Figure 17. Repository workspace properties
Default and current repository workspace targets

The repository workspace information section displays a number of items of useful information. Relevant to the current topic it includes the flow target for the repository that indicates to which stream deliveries of change sets will be sent. In order to change the flow target select Add (within the flow target section of the screen), and then select the required stream. If the user named Mark wants to deliver change sets to the Feature Stream 2 rather than the Main Development stream, the flow targets section would show as displayed in Figure 18.

Figure 18. Alternative flow target added (but not selected)
Addition of a new flow target to a workspace

At the point of adding the new flow target, there are actually no changes to how change sets will be delivered. To change the actual delivery target, the new target stream must be set as the current target by using the buttons on the right side to result in the workspace state, as shown in Figure 19.

Figure 19. Alternative flow target added (and selected as current)
The selection of a new current flow target

The position shown in Figure 19 indicates that the default flow target for the specific repository workspace is the Main Development stream but at the present time the current delivery target is selected to be the Feature Stream 2.

This position is reflected in the flow diagram shown in Figure 20. The current flow target is shown with a solid line, and the default flow target is shown with a dotted line.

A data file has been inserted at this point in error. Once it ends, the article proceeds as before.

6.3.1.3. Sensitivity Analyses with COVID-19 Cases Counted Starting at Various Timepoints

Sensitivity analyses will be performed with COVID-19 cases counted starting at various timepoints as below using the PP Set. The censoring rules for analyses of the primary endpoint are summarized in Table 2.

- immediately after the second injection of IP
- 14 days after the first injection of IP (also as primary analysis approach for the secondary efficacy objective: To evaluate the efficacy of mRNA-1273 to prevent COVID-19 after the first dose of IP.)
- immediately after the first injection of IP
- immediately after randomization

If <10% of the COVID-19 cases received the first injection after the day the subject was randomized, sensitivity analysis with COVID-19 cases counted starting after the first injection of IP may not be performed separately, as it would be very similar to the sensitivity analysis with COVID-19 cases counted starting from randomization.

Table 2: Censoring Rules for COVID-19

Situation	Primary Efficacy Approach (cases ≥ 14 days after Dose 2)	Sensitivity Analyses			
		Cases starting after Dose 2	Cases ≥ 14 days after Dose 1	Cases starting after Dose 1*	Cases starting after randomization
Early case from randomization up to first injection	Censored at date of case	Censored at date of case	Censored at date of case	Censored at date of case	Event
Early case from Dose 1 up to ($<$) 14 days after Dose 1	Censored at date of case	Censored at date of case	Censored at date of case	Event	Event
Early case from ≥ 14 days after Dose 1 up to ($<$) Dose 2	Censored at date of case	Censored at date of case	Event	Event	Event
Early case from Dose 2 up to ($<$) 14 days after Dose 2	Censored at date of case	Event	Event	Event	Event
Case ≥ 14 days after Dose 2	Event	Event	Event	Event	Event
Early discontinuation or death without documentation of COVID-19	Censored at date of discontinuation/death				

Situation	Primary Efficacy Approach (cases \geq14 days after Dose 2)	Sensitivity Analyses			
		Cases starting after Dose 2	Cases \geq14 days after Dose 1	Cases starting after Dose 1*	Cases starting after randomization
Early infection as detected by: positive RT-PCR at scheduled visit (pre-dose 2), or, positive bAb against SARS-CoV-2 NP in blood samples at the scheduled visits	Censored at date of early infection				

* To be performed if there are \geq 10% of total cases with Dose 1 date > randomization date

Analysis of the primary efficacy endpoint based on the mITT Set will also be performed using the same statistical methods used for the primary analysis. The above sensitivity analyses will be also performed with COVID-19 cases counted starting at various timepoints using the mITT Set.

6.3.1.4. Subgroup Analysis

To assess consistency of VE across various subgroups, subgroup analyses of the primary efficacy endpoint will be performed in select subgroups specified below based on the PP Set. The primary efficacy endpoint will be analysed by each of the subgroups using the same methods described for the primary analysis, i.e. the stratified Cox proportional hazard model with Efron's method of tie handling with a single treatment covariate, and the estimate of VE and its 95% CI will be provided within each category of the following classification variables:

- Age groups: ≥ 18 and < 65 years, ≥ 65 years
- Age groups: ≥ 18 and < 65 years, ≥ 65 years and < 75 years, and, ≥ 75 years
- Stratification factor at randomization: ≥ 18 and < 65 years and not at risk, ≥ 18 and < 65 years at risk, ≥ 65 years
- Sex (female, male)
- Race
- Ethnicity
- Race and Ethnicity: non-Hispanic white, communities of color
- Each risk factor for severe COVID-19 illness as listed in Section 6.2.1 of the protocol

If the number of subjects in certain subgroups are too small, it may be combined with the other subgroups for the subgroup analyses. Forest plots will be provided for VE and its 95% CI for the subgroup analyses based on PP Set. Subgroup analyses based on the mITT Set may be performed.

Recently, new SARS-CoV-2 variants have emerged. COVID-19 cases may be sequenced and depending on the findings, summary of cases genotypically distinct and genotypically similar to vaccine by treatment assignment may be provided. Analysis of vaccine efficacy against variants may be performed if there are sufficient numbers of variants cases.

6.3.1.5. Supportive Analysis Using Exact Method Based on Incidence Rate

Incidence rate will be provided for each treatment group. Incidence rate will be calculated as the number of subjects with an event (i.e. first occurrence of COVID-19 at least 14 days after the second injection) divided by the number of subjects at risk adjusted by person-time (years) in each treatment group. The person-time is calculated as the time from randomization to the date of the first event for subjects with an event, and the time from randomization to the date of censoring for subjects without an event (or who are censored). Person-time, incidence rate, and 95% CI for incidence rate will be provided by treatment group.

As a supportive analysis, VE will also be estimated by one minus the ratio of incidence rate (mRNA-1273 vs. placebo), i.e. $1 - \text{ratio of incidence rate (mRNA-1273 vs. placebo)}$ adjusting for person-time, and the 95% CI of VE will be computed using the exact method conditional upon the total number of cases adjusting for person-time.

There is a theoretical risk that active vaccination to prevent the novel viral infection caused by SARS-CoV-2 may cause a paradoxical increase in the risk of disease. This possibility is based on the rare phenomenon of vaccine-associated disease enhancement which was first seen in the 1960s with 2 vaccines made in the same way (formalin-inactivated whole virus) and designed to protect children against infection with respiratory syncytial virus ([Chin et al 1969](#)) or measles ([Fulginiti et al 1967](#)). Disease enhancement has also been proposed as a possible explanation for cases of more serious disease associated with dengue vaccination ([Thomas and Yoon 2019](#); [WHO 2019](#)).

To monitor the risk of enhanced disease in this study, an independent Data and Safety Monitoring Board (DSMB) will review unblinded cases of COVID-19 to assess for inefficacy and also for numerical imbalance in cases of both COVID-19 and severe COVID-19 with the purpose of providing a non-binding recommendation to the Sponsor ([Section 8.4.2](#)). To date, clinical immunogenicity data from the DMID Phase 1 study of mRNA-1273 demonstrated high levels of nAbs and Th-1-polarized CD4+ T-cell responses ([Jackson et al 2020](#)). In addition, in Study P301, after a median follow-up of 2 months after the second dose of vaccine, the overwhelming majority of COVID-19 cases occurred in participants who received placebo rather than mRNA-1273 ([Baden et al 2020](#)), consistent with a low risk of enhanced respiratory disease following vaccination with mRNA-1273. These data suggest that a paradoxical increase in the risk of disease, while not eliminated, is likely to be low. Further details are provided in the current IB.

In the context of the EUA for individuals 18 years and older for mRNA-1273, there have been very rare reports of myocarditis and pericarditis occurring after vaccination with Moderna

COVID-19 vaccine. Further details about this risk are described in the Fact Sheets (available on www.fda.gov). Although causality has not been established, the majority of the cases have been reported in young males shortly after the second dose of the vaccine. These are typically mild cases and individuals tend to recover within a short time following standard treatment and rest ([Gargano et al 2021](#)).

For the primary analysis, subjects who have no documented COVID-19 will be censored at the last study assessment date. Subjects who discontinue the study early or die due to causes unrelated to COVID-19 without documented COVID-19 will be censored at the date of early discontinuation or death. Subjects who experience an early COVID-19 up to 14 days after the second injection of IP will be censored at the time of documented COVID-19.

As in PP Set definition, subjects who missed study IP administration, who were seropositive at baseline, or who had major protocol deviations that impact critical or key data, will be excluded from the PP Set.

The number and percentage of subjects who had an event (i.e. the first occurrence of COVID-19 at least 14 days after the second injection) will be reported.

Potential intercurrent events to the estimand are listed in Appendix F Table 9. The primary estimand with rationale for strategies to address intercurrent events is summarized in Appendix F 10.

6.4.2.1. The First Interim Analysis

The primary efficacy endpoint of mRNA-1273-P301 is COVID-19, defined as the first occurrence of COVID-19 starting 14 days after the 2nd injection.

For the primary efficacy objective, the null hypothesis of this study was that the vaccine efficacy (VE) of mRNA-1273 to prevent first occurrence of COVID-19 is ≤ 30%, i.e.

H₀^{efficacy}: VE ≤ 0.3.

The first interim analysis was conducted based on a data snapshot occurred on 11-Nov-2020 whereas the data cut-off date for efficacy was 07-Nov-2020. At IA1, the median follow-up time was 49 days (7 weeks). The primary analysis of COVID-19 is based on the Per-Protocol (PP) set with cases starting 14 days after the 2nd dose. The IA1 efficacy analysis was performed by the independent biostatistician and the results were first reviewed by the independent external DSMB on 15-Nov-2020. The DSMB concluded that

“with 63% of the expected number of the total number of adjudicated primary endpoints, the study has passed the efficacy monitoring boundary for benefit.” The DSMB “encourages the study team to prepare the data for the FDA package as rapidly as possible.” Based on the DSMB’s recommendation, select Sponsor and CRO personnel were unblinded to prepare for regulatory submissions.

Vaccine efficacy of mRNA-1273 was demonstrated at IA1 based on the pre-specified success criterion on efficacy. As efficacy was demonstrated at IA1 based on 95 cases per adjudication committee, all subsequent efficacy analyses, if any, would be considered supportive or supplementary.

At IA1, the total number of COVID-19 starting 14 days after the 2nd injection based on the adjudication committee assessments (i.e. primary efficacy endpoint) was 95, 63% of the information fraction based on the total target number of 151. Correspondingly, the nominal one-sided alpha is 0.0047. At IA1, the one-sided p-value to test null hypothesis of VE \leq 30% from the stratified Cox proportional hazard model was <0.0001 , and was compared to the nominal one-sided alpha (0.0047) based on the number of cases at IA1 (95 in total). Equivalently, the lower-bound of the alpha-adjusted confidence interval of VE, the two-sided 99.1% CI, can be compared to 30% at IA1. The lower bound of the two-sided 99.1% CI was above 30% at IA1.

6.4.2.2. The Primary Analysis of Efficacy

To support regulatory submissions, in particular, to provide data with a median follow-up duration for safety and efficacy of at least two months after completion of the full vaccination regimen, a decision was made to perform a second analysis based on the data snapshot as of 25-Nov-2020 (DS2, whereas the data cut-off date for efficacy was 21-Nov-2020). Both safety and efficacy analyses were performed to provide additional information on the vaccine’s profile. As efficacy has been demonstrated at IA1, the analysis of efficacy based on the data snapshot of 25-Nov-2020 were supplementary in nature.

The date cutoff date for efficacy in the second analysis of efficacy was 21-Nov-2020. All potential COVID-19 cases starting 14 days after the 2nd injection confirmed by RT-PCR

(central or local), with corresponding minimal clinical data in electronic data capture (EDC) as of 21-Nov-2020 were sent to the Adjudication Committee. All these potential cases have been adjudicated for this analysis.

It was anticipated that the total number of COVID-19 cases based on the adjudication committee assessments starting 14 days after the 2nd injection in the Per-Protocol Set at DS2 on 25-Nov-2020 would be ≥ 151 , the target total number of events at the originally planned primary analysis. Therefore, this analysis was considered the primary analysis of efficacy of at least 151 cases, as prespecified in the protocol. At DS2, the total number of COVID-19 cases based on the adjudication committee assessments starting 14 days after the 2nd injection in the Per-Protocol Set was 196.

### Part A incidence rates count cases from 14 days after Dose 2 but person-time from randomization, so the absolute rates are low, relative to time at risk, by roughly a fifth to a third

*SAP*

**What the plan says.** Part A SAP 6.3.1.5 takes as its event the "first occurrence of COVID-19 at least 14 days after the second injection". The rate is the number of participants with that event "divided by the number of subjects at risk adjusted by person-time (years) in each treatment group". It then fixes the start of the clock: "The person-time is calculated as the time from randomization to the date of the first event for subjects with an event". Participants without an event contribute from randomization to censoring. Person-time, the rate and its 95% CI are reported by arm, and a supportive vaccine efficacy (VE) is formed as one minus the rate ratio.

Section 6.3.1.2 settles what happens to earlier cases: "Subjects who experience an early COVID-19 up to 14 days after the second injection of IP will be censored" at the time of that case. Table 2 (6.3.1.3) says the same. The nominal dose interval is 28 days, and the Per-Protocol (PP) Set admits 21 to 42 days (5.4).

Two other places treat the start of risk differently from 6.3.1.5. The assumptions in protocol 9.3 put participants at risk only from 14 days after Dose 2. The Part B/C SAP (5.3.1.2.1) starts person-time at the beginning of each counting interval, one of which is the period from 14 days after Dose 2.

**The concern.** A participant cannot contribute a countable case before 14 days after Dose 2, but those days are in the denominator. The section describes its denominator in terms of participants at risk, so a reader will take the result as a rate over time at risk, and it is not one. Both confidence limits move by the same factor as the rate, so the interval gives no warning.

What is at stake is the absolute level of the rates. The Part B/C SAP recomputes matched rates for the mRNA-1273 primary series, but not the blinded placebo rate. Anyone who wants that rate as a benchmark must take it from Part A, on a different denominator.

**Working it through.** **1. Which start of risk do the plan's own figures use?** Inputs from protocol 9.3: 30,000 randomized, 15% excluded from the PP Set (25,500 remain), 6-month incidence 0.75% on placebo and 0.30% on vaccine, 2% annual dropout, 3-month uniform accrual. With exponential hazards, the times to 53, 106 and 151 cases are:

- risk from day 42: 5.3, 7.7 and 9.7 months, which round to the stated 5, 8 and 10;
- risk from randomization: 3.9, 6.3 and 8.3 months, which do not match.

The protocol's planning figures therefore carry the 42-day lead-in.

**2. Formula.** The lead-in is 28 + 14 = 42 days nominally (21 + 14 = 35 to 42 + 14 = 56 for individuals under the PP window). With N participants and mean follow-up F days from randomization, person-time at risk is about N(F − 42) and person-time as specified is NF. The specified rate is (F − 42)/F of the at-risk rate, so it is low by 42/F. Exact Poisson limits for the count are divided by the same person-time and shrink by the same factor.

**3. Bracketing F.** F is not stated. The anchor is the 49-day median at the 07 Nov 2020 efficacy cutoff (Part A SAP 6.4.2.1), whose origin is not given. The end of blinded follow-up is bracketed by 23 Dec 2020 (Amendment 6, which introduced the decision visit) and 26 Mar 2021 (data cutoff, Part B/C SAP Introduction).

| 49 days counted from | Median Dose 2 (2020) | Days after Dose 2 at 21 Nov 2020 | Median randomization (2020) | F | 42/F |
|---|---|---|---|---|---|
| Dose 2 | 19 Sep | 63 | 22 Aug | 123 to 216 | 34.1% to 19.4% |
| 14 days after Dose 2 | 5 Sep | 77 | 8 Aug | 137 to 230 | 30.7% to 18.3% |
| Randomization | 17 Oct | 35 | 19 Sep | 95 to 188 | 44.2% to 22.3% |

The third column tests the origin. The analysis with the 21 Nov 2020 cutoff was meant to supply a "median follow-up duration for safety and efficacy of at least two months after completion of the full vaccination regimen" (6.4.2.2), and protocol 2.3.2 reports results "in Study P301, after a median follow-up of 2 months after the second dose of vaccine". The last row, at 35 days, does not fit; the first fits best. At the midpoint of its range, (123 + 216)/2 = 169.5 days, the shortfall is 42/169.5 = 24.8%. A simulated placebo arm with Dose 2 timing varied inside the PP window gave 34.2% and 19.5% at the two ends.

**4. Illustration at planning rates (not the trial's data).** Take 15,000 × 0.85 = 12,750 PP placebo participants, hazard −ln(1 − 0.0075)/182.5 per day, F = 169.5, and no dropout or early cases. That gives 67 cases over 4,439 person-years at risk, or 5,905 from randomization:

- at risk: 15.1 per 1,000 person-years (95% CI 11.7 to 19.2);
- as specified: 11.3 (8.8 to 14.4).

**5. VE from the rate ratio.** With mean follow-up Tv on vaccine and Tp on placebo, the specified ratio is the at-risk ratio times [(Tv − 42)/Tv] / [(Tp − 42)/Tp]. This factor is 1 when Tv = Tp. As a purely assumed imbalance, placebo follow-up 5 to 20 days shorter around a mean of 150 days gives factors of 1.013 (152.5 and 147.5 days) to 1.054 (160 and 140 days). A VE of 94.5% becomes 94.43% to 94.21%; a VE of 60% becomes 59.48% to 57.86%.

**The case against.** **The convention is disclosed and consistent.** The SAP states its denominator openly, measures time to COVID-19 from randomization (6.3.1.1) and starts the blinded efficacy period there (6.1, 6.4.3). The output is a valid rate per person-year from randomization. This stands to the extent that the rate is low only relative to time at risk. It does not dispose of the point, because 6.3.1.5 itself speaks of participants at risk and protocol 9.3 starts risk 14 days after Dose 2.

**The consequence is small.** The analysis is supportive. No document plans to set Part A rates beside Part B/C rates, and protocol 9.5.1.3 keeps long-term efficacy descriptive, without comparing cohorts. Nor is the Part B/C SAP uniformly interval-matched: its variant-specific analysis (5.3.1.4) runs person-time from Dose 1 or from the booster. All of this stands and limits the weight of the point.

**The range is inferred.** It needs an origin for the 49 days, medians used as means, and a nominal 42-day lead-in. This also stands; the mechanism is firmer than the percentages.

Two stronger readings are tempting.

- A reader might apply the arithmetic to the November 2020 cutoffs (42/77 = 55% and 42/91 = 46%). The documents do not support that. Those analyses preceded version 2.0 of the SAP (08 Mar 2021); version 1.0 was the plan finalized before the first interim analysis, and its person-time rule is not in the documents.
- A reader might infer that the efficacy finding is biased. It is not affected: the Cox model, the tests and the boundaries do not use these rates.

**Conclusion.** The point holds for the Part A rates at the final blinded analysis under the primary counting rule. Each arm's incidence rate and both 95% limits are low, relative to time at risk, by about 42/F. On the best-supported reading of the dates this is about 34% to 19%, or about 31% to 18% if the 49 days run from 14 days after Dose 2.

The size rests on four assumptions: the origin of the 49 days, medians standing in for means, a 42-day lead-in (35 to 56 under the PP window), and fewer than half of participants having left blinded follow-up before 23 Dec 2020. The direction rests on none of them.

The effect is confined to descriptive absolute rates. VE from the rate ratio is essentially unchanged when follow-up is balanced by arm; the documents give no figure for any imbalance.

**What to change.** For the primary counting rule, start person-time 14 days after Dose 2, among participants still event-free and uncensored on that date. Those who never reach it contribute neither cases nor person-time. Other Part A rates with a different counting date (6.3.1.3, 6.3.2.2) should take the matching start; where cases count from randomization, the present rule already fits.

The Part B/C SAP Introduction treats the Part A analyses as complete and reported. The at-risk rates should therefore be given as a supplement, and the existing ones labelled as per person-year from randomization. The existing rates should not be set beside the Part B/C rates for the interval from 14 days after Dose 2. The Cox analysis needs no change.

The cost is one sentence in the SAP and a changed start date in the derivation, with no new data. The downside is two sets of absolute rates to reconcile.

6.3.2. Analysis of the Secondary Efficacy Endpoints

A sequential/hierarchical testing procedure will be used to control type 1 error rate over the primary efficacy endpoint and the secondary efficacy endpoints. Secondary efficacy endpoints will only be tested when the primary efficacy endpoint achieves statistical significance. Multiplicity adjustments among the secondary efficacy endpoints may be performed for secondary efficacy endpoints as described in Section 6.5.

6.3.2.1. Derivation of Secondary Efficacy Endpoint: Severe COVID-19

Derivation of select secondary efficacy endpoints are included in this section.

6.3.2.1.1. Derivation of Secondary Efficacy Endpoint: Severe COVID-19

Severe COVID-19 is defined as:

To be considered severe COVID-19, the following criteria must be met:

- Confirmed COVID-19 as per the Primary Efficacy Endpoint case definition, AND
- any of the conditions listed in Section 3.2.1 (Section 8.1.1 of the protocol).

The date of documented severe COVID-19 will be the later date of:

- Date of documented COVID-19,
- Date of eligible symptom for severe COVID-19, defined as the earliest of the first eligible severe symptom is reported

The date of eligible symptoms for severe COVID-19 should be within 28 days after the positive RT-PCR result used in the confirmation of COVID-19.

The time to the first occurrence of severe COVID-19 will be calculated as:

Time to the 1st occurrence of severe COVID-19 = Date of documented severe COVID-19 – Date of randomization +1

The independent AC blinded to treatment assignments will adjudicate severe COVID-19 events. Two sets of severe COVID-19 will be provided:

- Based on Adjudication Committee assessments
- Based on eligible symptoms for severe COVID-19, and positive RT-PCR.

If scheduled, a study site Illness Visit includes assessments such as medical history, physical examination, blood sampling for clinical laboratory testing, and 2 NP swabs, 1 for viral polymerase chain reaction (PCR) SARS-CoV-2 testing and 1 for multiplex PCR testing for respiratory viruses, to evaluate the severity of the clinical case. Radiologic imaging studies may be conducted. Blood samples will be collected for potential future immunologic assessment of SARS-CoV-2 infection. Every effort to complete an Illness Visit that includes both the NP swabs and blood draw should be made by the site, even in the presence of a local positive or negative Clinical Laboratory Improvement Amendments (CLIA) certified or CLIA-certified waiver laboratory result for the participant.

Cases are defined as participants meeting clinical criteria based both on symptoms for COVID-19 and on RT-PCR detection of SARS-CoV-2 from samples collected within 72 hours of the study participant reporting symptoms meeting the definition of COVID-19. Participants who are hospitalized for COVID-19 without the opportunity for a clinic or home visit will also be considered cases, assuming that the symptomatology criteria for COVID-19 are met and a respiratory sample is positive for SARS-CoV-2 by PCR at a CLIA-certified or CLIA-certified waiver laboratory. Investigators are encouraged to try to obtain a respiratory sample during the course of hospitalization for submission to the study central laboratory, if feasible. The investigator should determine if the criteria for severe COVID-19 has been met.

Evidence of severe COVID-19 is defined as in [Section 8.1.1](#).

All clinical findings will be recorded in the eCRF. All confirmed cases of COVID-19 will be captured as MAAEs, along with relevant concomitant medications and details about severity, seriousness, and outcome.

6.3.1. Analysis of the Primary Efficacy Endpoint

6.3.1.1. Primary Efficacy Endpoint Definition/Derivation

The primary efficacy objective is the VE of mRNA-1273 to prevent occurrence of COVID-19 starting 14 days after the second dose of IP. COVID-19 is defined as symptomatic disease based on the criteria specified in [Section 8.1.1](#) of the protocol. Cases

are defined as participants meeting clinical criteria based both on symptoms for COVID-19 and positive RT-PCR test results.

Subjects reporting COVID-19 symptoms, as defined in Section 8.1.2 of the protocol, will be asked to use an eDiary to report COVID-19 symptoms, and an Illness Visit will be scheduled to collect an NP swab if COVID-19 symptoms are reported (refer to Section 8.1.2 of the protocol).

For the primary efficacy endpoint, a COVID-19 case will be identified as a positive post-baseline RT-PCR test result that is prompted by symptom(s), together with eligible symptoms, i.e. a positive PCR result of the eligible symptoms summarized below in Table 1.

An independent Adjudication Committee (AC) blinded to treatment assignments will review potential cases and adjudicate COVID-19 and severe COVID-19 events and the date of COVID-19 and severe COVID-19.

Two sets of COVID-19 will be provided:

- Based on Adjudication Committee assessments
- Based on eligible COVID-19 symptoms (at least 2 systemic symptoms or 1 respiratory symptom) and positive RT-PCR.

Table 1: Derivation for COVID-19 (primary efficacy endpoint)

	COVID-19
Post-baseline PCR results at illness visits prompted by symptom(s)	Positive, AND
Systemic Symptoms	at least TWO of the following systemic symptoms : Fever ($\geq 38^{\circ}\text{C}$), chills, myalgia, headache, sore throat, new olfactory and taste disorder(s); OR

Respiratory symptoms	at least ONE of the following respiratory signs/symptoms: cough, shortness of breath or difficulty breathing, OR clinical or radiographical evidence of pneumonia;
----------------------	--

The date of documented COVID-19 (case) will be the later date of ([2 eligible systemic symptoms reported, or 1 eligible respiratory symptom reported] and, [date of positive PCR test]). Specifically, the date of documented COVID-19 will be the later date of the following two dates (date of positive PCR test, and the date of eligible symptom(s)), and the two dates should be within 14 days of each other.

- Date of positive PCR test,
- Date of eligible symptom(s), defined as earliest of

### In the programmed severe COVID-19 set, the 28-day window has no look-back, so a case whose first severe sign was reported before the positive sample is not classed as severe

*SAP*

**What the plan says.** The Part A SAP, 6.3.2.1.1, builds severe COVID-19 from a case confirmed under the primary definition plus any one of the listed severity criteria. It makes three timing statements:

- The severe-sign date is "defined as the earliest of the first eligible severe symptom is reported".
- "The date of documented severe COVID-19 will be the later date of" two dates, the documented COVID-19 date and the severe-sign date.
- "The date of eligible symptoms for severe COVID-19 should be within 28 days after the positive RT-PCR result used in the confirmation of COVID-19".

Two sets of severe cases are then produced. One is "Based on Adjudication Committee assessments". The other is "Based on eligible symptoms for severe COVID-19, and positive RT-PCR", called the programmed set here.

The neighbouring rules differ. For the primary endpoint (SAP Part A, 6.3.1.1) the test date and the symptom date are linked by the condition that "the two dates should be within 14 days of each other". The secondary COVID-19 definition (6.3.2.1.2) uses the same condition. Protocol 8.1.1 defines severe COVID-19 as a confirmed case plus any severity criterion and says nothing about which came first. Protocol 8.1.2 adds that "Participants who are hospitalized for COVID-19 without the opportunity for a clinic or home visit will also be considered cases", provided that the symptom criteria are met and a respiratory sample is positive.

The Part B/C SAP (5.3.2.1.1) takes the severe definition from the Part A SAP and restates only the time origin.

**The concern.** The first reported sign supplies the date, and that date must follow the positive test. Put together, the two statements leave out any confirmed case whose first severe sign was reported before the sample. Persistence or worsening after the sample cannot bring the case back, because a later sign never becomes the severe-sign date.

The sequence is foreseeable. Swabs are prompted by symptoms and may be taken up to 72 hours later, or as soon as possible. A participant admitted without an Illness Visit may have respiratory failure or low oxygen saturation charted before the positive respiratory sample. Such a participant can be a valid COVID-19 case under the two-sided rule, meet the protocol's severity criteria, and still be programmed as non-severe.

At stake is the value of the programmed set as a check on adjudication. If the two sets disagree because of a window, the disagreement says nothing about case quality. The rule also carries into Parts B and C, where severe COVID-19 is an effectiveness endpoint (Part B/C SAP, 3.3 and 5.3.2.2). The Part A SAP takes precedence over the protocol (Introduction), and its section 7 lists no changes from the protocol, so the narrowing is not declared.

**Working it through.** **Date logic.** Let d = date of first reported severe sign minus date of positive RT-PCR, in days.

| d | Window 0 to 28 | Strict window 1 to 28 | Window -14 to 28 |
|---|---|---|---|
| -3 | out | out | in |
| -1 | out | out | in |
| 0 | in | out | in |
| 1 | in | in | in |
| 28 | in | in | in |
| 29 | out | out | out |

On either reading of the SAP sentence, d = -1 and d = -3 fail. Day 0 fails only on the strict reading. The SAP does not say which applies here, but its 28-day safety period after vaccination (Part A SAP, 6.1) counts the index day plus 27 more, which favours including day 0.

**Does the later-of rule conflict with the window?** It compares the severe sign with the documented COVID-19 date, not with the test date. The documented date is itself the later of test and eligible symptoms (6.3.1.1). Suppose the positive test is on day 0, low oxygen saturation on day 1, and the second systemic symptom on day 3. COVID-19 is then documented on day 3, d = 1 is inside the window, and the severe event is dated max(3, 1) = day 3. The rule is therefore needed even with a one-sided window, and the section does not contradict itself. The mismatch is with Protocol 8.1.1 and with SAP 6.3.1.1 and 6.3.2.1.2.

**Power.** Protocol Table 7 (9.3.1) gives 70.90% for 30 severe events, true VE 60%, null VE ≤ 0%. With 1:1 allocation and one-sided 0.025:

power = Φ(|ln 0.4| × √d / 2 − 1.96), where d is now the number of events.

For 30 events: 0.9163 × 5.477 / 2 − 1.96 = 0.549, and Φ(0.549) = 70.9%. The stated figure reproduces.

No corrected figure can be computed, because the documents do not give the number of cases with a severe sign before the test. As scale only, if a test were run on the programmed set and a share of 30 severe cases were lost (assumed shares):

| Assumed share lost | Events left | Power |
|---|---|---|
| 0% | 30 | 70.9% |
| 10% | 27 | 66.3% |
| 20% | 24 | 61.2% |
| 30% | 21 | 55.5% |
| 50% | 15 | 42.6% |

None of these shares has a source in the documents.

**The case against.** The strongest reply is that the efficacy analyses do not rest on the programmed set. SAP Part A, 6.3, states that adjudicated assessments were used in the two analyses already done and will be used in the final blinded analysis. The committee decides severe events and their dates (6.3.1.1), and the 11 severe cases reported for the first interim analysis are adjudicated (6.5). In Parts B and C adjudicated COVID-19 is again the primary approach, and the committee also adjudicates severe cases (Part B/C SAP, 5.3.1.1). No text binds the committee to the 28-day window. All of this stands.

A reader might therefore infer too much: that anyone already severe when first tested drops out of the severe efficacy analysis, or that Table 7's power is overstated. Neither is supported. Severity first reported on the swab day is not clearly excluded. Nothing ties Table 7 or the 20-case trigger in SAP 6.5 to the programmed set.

Figure 20. Flow diagram after setting a new current flow target
A change of flow target for a user

The Pending Changes view also shows useful information regarding the flow targets. Any non-default targets are shown in italics on the top line of the Pending Changes information, as shown in Figure 21.

Figure 21. Pending changes view: non-default flow target selected
Pending changes with none default flow target

As a new delivery starts the user is warned that they are delivering to a non-default target with the warning shown in Figure 22, so the user may wish to check that the delivery is going to the right place.

Figure 22. None default flow delivery warning message
Warning of the none default delivery of changes

The above warning can be removed if the user has completely switched to the stream into which they wish to deliver change sets by switching both the current and default flow targets to the new stream. In this case, the target stream will no longer be displayed in italics as shown in Figure 21.